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KERS - Page 3

post #61 of 77

I've skied both the Supershape Magnum KERS and the liquidmetal version the KERS replaced.  I liked them both, but I never had a chance to compare them side by side on the same day, so I can't say whether I would notice a difference.  OTOH it seems perfectly plausible to me that you could use electronics to make the ski damper and/or stiffer to bending, and then less damp and/or less stiff when unbending (or vice versa).  That's a more sophisticated use of piezio-electronics than the old K2 system, which just added damping. 

Whether those systems are allowed on WC depends on the definition of energy storage device.  The ski KERS is a control system more than an energy recovery system like the KERS used in Formula 1.  OTOH just because it's on the retail ski doesn't mean it's on the WC ski.  There's really not much to argue about.  You can't really isolate one part of a ski's construction, you either like the ski or you don't.  I like the KERS ski.

 

BK

post #62 of 77

Also have to consider that it is customised for each type of ski too whether we think it works or not.

I would imagine any effect built into the Titan's or SS chips is not necessarily the same as the effect in the WC Speed/SL racing ski's. At least the tolerance of when it works would require a different input for a start with the racing skis increased flex and torsion.

Marketing whatever though, personally I bought the Titan on the ski's numbers (width and sidecut) alone as a bit of a gamble not really considering the chip angle. I actually thought before I skied it I would be potentially too light to initiate it for effect anyway but regardless these are the best skis I've ever skiied for how and where I ski . 16 days in a row at Whistler they rocked.

 

But as Bode above stated which I completely agree with too as a ski is used as whole, "You can't really isolate one part of a ski's construction, you either like the ski or you don't. I like the KERS ski."     Me Too beercheer.gif.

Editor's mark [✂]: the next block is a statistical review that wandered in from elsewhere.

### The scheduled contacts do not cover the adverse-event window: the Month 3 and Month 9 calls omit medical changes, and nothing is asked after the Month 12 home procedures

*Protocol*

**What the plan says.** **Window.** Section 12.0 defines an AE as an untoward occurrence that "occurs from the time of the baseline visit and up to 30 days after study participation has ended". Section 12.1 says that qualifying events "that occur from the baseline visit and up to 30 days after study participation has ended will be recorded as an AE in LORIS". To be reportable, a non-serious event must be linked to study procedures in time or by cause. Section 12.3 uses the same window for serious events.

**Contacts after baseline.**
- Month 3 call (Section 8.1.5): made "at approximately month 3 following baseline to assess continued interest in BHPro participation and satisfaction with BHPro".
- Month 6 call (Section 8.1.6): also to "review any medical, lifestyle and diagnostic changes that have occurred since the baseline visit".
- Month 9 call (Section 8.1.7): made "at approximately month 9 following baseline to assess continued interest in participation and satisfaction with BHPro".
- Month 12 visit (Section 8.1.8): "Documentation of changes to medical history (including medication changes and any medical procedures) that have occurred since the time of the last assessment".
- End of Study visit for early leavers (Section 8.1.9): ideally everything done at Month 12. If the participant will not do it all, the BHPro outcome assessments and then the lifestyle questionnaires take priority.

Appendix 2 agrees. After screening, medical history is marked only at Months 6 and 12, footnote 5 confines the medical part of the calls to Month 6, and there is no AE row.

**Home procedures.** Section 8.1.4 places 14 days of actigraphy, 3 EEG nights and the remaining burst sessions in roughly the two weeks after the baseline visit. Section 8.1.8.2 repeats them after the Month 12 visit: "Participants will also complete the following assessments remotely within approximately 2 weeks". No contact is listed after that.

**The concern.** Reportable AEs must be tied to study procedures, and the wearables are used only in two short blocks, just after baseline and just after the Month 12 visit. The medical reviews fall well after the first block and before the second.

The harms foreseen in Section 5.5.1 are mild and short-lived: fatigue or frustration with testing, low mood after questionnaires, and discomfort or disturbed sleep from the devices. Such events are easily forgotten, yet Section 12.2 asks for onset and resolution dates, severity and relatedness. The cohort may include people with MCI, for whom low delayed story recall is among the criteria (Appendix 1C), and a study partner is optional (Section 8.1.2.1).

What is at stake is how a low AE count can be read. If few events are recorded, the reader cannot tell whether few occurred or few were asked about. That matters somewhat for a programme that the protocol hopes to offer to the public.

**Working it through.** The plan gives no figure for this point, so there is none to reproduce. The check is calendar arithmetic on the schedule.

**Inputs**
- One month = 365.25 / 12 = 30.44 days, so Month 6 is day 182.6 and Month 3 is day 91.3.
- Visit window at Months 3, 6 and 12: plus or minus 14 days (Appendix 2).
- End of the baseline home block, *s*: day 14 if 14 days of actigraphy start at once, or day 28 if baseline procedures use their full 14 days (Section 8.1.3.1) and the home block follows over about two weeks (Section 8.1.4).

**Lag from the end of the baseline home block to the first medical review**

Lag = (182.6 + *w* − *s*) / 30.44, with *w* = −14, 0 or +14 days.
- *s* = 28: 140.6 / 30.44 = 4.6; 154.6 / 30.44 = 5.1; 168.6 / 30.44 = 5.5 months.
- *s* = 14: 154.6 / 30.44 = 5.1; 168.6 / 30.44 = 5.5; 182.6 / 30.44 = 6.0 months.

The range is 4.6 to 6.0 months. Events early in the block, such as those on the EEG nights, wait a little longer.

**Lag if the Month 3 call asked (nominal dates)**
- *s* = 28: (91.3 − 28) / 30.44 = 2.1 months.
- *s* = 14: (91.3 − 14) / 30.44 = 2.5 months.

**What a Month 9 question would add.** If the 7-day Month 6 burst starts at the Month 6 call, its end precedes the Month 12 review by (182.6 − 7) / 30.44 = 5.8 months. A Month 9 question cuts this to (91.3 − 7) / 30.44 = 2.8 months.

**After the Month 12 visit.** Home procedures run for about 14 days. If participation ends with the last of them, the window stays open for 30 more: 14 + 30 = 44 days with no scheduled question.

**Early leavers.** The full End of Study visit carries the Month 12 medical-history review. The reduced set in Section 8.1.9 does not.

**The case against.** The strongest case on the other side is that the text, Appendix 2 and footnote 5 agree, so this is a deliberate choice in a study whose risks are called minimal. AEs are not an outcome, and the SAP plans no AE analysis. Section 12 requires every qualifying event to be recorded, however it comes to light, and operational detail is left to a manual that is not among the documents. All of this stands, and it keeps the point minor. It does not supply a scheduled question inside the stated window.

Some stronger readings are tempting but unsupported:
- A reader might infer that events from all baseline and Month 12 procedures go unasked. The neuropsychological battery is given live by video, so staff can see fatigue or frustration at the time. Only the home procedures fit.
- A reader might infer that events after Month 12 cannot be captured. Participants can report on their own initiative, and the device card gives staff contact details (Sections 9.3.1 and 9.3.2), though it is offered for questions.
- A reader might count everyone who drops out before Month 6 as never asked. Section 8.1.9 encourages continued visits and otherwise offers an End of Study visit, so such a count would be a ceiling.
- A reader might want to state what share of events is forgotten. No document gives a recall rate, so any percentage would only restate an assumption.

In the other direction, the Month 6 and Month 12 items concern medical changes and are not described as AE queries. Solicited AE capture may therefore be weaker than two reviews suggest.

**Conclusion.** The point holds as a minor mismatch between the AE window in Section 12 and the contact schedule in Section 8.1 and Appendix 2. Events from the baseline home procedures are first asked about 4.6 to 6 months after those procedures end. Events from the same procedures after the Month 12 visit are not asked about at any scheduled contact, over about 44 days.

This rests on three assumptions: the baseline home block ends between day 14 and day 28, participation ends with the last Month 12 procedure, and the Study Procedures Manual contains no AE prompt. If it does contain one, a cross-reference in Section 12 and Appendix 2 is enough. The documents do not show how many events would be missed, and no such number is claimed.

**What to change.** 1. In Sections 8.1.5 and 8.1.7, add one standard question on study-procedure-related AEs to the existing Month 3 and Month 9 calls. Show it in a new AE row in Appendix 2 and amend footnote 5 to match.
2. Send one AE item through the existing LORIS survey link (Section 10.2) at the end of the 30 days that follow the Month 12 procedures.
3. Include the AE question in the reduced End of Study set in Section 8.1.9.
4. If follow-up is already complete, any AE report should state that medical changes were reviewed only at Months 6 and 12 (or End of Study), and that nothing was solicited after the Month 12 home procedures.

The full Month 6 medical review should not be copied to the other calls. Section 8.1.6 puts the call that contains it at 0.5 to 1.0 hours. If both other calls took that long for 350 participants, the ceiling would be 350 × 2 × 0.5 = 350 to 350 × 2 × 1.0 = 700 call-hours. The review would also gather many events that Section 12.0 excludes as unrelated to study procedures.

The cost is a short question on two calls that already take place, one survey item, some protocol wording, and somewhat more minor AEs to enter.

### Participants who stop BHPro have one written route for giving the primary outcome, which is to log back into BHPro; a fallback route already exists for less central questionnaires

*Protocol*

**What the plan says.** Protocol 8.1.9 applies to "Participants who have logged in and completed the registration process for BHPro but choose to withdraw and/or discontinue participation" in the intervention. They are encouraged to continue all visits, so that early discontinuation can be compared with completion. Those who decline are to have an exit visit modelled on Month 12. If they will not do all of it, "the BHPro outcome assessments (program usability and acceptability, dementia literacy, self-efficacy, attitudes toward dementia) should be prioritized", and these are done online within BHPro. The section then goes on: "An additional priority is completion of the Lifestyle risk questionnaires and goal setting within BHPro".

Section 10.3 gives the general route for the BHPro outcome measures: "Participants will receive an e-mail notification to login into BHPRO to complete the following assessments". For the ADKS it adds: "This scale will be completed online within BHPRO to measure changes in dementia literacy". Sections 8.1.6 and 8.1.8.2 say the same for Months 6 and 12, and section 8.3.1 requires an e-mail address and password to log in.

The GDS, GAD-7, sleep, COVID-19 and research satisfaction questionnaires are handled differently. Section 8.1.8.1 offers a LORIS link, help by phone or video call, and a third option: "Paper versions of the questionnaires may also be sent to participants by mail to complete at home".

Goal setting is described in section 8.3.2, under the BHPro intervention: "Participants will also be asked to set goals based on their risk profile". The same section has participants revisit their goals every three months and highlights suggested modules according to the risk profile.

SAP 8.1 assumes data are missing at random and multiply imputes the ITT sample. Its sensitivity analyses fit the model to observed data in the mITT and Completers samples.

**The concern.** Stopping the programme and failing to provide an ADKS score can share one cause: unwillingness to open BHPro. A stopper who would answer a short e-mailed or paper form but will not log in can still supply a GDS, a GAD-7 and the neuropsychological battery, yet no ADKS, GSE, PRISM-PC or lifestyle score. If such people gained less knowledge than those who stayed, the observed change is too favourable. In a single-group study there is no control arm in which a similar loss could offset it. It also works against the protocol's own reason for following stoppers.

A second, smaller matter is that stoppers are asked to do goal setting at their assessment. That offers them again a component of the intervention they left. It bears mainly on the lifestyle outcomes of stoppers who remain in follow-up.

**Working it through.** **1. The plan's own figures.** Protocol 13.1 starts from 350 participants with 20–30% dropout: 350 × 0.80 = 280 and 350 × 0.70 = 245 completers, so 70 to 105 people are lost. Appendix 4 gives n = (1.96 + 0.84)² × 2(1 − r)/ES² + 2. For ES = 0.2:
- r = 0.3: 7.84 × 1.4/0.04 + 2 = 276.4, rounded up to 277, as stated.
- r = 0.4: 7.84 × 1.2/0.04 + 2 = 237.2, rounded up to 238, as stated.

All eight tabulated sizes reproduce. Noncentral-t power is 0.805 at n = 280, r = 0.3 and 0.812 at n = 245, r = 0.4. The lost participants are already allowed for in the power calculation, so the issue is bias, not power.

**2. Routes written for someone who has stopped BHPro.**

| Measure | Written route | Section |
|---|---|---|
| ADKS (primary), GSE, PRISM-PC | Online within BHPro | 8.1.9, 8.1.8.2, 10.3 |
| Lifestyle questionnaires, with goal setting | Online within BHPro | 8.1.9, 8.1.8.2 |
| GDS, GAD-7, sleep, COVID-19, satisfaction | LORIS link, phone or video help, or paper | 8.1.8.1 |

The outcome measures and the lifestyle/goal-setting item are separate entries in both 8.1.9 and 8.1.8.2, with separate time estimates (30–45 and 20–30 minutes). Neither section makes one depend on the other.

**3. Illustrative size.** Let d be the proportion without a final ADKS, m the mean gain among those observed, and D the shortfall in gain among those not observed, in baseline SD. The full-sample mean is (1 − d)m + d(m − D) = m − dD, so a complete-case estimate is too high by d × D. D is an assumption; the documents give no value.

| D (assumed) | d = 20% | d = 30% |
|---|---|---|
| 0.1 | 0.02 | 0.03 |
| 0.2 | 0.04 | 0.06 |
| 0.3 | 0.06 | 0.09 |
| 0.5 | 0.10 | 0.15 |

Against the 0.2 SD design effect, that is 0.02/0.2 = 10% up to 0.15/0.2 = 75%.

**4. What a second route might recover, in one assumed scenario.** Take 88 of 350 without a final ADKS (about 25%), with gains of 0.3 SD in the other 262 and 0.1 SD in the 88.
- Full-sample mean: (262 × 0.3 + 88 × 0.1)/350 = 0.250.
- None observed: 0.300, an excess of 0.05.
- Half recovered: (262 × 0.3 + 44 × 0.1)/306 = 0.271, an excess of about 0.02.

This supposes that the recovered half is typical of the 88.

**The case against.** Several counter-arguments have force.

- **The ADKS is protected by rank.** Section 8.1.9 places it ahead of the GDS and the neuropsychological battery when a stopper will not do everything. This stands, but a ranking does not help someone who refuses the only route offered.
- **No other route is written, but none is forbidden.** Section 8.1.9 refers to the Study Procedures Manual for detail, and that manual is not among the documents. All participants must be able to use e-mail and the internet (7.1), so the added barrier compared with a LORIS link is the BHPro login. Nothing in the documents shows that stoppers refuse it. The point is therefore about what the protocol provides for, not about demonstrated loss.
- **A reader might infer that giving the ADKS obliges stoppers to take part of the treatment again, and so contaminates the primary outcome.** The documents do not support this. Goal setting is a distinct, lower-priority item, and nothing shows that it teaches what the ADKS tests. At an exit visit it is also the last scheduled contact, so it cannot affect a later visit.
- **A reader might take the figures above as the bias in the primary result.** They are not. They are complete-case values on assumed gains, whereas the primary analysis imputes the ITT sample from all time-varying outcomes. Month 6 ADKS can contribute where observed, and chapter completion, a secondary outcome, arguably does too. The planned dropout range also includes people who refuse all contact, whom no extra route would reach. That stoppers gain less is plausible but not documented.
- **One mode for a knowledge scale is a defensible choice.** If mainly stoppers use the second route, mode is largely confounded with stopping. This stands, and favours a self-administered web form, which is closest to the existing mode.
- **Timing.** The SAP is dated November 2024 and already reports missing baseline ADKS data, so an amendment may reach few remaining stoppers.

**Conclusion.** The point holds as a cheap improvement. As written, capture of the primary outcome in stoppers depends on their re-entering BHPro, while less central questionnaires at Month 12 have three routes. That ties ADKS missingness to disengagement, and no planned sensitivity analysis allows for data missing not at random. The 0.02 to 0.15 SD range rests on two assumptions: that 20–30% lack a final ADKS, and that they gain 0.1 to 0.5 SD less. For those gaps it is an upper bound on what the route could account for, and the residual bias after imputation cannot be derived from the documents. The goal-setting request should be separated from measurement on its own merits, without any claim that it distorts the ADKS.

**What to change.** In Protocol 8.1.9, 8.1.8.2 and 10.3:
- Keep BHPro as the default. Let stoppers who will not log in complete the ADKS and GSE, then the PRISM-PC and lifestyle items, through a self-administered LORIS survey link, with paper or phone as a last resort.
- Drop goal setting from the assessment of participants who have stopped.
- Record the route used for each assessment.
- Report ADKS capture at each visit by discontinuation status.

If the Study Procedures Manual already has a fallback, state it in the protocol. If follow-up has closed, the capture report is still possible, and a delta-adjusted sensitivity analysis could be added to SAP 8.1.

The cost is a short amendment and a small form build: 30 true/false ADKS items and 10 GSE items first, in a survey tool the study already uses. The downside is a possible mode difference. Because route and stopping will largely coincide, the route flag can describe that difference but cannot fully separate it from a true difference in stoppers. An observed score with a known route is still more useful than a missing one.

post #63 of 77

I have a Sansa mp3 player that has a metal alloy back which I found out is Liquidmetal.  Feels and looks like metal...very hard, light, and brilliant, does not corrode.
 

Quote:
Originally Posted by comprex View Post



Quote:
Originally Posted by chris719 View Post



Quote:
Originally Posted by comprex View Post
Not even necessary. Piezoelectric micro-energy harvesting is mostly controllerless.


Yeah but harvesting is not the point there, the piezoelectric sensors are for monitoring vibration.




Piezo electrics can be configured to act as generators, mechanical filters and mechanical actuators. Taking things to a macro level before one uses it is a waste of chip space. This has been known since surface acoustic wave devices were first invented.


Quote:
It's a SOLID alloy like Ghost said.

 




Solid doesn't mean crystalline. "Crystalline" and "Amorphous" are different phases of materials. And not all metallic glasses are alloys. Liquidmetal is called that because it is a metallic glass, i.e. not crystalline like other metals and other metallic alloys.


 

post #64 of 77
Quote:
Originally Posted by primoz View Post


 



Chip you see is just decor, the actual processor is located under the ski bindings, embedded deep.

post #65 of 77
Quote:
Originally Posted by primoz View Post

Once again... this what I wrote "comes from guy who works for Head".... as serviceman for one of their best athletes ;) Normally service guys are the one who are there when skis are done (at least when it comes to top few athletes), so he knows exactly what is in ski ;) Second, KERS, the way Head describes how it works, is based on current FIS regulations prohibited in all FIS compliant skis, which means it would be pretty hard to win Olympic medal with that ski ;) So KERS is marketing hype only and nothing else... if you like it or not. Ski behaving differently is not because of KERS but because of this how ski is done and what kind of materials they use, but definitely not because of something called KERS.



Have not read guide lines in a few years.  But from what I recall, it would be illegal only if it were not self powered; if it required an outside energy source.

post #66 of 77

Agreed, to use an automotive analogy, yet again.   When McLaren chose to race their F1 super car, they actually had to detune it in power and its active aerodynamics since the race class forbade them.   In other words the street car was actually more capable than the professional race car.
 

Quote:
Originally Posted by Bode Klammer View Post

I've skied both the Supershape Magnum KERS and the liquidmetal version the KERS replaced.  I liked them both, but I never had a chance to compare them side by side on the same day, so I can't say whether I would notice a difference.  OTOH it seems perfectly plausible to me that you could use electronics to make the ski damper and/or stiffer to bending, and then less damp and/or less stiff when unbending (or vice versa).  That's a more sophisticated use of piezio-electronics than the old K2 system, which just added damping. 

Whether those systems are allowed on WC depends on the definition of energy storage device.  The ski KERS is a control system more than an energy recovery system like the KERS used in Formula 1.  OTOH just because it's on the retail ski doesn't mean it's on the WC ski.  There's really not much to argue about.  You can't really isolate one part of a ski's construction, you either like the ski or you don't.  I like the KERS ski.

 

BK



 

post #67 of 77

My Head RD i.SL and i.GS skis both have Intellifibers but no chip...dont know if that was due to rules or what.